nytheatre.com review by Martin Denton
January 11, 2009
Yanagai! Yanagai! is a play by Andrea James about the struggle of the Yorta Yorta people of southern Australia to regain title to the land they once inhabited—land that was taken from them by British colonists in the 19th century. It is a story that I certainly didn't know and that I suspect most people in the world are unaware of. But that doesn't make it unfamiliar: when I was a boy, tales of how British and other Europeans claimed North America from the "Indians" were taught and recounted unapologetically, but progress has been made in our civilization and the same stories of slaughter and stolen lands are regarded more and more as shameful. Hearing this particular tale, from halfway around the world, only reminds us of the irrevocable damage and loss wrought by the Age of Empire.
The play itself is a hybrid of courtroom drama and nonlinear folktale. The former portion benefits from the inherent drama of any court proceeding, as we watch witnesses questioned by a Judge and a Counselor (the QC) in a show trial that feels designed entirely to "prove" that the British/Australians were entitled to the Yorta Yorta's land based on a variety of unseemly technicalities. James's writing is at its strongest in depicting the testimony of several Yorta Yorta people who want desperately to document a culture and a way of life that they know is likely to disappear from the face of the earth forever:
QC: Now Mr Wallace, we're just going to ask you, for the court records, a few questions about what you know.
UNCLE: I've got important things to say.
QC: Good. Can you please state, for the court, your mother's name?
UNCLE: Priscilla. Priscilla Louise Wallace.
QC: Thank you Mr Wallace. Can you please state the name of your father?
UNCLE: My father taught me how to fish using an old canoe and spear. You ever seen that?
QC: Your father's name?
UNCLE: He'd get a long skinny reed and tie it in a knot and put it down the grub hole, tease him until he bites, then whip him up. He showed me that.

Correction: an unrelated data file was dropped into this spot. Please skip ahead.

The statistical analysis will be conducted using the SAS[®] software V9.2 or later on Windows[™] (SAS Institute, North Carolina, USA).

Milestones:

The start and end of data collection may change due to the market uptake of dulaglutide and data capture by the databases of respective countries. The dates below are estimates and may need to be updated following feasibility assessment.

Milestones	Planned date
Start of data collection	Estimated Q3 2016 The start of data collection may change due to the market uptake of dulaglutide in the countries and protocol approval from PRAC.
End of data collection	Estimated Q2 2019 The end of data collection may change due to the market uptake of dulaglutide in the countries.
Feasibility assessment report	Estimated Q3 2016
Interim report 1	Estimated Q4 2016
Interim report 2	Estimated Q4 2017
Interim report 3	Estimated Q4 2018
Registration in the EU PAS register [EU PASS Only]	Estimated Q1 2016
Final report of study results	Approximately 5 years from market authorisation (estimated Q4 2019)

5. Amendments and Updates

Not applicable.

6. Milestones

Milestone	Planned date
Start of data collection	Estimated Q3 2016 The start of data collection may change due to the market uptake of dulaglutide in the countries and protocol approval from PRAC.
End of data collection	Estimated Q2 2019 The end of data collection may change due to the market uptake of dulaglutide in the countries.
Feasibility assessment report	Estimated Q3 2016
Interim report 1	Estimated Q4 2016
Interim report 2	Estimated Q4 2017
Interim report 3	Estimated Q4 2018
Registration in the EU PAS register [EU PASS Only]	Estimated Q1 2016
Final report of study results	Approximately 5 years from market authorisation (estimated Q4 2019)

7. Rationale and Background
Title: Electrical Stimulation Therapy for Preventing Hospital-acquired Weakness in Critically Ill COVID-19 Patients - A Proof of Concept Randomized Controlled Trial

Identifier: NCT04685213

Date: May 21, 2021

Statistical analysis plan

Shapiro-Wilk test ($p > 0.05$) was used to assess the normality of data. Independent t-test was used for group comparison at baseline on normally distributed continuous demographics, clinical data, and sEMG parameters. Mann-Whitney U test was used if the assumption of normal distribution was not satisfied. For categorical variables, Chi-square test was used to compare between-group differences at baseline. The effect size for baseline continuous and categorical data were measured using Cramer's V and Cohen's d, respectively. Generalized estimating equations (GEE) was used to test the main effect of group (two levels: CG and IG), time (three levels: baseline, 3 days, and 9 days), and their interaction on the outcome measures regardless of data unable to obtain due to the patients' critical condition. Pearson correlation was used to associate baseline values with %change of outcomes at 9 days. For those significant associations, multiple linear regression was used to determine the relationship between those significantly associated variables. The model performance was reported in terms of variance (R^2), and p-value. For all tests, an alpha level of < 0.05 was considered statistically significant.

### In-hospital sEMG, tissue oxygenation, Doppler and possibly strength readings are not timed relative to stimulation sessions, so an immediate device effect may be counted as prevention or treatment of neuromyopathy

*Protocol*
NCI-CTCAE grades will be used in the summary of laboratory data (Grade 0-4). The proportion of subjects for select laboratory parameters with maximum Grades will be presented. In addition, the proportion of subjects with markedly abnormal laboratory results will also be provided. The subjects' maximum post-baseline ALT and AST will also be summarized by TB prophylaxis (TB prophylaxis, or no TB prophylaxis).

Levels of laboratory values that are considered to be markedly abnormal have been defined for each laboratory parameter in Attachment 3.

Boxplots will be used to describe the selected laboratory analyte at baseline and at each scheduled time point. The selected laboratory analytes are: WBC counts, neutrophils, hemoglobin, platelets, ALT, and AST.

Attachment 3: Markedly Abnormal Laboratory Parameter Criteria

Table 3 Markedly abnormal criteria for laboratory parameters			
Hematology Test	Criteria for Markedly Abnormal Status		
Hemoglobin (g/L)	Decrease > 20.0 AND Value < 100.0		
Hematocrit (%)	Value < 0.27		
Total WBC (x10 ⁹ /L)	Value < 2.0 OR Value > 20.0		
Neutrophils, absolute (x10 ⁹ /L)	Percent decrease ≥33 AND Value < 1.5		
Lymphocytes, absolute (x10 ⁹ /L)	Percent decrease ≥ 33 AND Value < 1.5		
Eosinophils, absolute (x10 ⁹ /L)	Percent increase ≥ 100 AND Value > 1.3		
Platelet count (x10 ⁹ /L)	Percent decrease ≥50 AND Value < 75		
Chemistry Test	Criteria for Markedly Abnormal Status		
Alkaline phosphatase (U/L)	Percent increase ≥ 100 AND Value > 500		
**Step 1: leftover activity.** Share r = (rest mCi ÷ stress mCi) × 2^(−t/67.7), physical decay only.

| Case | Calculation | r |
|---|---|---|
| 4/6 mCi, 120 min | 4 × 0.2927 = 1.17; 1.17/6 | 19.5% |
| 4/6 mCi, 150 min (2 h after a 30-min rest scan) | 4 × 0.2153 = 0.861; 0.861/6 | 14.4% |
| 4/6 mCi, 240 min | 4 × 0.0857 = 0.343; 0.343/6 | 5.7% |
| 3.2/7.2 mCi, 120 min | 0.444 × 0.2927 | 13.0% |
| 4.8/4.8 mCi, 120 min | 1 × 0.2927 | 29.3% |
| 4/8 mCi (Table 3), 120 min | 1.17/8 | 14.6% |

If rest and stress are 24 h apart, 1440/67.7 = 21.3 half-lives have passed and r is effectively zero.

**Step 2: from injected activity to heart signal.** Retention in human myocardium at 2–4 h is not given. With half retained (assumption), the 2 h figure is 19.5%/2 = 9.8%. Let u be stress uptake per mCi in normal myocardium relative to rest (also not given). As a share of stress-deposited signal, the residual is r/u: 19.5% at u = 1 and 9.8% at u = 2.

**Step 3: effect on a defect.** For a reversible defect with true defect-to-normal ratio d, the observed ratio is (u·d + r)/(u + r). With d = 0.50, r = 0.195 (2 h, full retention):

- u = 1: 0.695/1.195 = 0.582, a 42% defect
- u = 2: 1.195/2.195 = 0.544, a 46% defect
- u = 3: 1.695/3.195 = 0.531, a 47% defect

QC: Your father's name...?
The parts of the play that happen outside the courtroom are diffuse and less compelling, perhaps because an American audience doesn't have all the background necessary to understand some of the Australia-specific references. It involves a sort of mythic figure who travels the countryside (and backward in time?) with a pair of dingoes, to finally confront the man who originally stole the Yorta Yorta land nearly 200 years ago, Sir Edward Curr.
A misstep by co-directors Howard Dean James and Karen Oughtred starts the piece off on the wrong foot: the entire audience is herded onto the stage when the theatre doors open, where they stand, mostly mystified, while the first scene plays out around them. This attempt to implicate the audience in the play and the events it depicts turns out to be a distraction that makes it harder (and makes it take longer) for us to start to really listen to the powerful messages of Yanagai! Yanagai!
Once we hear them, though, the importance of this play as a social-political-historical document becomes clear. The Yorta Yorta—who, the program tells us, now number only about four thousand—are lucky to have Andrea James to give them a voice that now, thanks to La MaMa and the Australian Aboriginal Theatre Initiative, is being heard hemisphere away from their native homeland.